Study leaders hope that because of its increased diagnostic accuracy, MRI may lead to better patient outcomes and ultimately decrease the cost of stroke care, through increased use of acute treatments and earlier initiation of secondary prevention.

The study included 356 consecutive patients with suspected stroke arriving at the NIH Stroke Center at Suburban Hospital in Bethesda, MD, a primary stroke center that is designed to stabilize and treat acute stroke patients. Stroke specialists conducted emergency clinical assessments with all patients, including the NIH Stroke Scale which is used to measure stroke severity. MRI was done prior to CT in 304 patients. Scans were initiated within 2 hours of each other, with a median difference of 34 minutes. Patients were excluded from the analysis if either CT or MRI was not done. The images were sorted randomly and independently by two neuroradiologists and two stroke neurologists.

Results of the study show standard MRI is superior to standard CT in detecting acute stroke and particularly acute ischemic stroke. The four readers were unanimous in their agreement on the presence or absence of acute stroke in 80 percent of patients using MRI compared to 58 percent using non-contrast CT. No significant difference using the two technologies was seen in the diagnosis of acute intracranial hemorrhage, which is consistent with previous findings.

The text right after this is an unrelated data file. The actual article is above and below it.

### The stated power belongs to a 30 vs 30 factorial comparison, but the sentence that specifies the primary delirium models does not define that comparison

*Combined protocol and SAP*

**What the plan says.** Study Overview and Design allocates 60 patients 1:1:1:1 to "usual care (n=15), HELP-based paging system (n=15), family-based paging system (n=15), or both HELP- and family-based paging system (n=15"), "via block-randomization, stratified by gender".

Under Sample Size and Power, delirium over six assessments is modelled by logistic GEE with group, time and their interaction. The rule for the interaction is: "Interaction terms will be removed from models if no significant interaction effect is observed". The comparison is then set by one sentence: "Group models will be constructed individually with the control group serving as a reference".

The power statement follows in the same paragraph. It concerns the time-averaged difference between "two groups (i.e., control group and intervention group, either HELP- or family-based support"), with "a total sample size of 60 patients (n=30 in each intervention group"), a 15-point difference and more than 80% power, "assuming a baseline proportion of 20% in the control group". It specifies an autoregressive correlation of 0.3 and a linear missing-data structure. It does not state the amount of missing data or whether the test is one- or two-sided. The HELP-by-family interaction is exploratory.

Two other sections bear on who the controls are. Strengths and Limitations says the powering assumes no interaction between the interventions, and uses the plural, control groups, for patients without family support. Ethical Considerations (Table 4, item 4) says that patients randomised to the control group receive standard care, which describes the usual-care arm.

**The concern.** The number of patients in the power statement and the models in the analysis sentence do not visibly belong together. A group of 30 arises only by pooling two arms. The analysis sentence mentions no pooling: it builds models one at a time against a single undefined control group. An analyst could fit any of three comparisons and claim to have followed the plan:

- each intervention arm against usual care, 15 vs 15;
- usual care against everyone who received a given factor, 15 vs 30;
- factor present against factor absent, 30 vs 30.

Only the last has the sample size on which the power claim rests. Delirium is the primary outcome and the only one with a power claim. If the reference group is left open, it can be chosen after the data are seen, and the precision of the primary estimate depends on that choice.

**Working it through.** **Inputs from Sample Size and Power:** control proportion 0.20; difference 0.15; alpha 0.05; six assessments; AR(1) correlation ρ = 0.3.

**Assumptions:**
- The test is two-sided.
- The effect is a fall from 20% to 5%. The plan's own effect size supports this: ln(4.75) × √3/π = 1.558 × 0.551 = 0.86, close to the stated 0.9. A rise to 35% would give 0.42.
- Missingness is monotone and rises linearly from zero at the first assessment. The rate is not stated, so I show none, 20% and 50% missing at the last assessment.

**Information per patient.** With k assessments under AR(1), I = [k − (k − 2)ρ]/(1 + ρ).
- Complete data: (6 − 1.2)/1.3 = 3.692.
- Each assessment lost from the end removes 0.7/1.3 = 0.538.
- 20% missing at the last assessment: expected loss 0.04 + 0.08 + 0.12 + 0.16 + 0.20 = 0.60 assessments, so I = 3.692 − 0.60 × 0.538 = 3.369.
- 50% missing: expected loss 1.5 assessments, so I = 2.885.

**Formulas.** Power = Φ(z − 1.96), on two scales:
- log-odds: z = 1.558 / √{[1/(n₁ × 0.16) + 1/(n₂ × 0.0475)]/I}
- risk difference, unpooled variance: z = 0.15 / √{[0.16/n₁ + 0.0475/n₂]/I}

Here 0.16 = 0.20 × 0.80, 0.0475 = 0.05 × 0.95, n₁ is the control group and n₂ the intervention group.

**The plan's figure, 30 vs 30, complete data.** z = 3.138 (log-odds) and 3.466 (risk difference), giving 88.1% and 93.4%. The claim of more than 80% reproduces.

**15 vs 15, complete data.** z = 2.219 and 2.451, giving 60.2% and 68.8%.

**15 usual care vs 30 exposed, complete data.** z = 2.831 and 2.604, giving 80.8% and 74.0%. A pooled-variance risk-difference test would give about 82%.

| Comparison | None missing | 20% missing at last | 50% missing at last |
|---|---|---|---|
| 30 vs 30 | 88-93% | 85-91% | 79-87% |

“Although MRI is remarkably accurate in detecting early stroke damage, it can’t substitute for doctor’s clinical judgment in making a stroke diagnosis and deciding upon treatment,” said Dr. Koroshetz. “Future studies are needed to determine whether advanced contrast enhanced CT techniques can afford the same level of clinical information more quickly and with less expense,” he added.
The National Institute of Neurological Disorders and Stroke is the nation’s primary funder of research on the brain and nervous system. More information about stroke and other neurological disorders can be found on the NINDS web site, www.ninds.nih.gov.

The National Institutes of Health (NIH) — The Nation's Medical Research Agency — includes 27 Institutes and Centers and is a component of the U.S. Department of Health and Human Services. It is the primary federal agency for conducting and supporting basic, clinical and translational medical research, and it investigates the causes, treatments, and cures for both common and rare diseases. For more information about NIH and its programs, visit www.nih.gov.

[1] “Magnetic resonance imaging and computer tomography in emergency assessment of patients with suspected acute stroke: a prospective comparison.” Chalela J, Kidwell CS, Nentwich LM, Luby M, Butman JA, Demchuk AM, Hill MD, Patronas N, Latour L, Warach S. The Lancet, Vol. 369, January 27, 2007, pp. 293-298.

Source: National Institutes of Health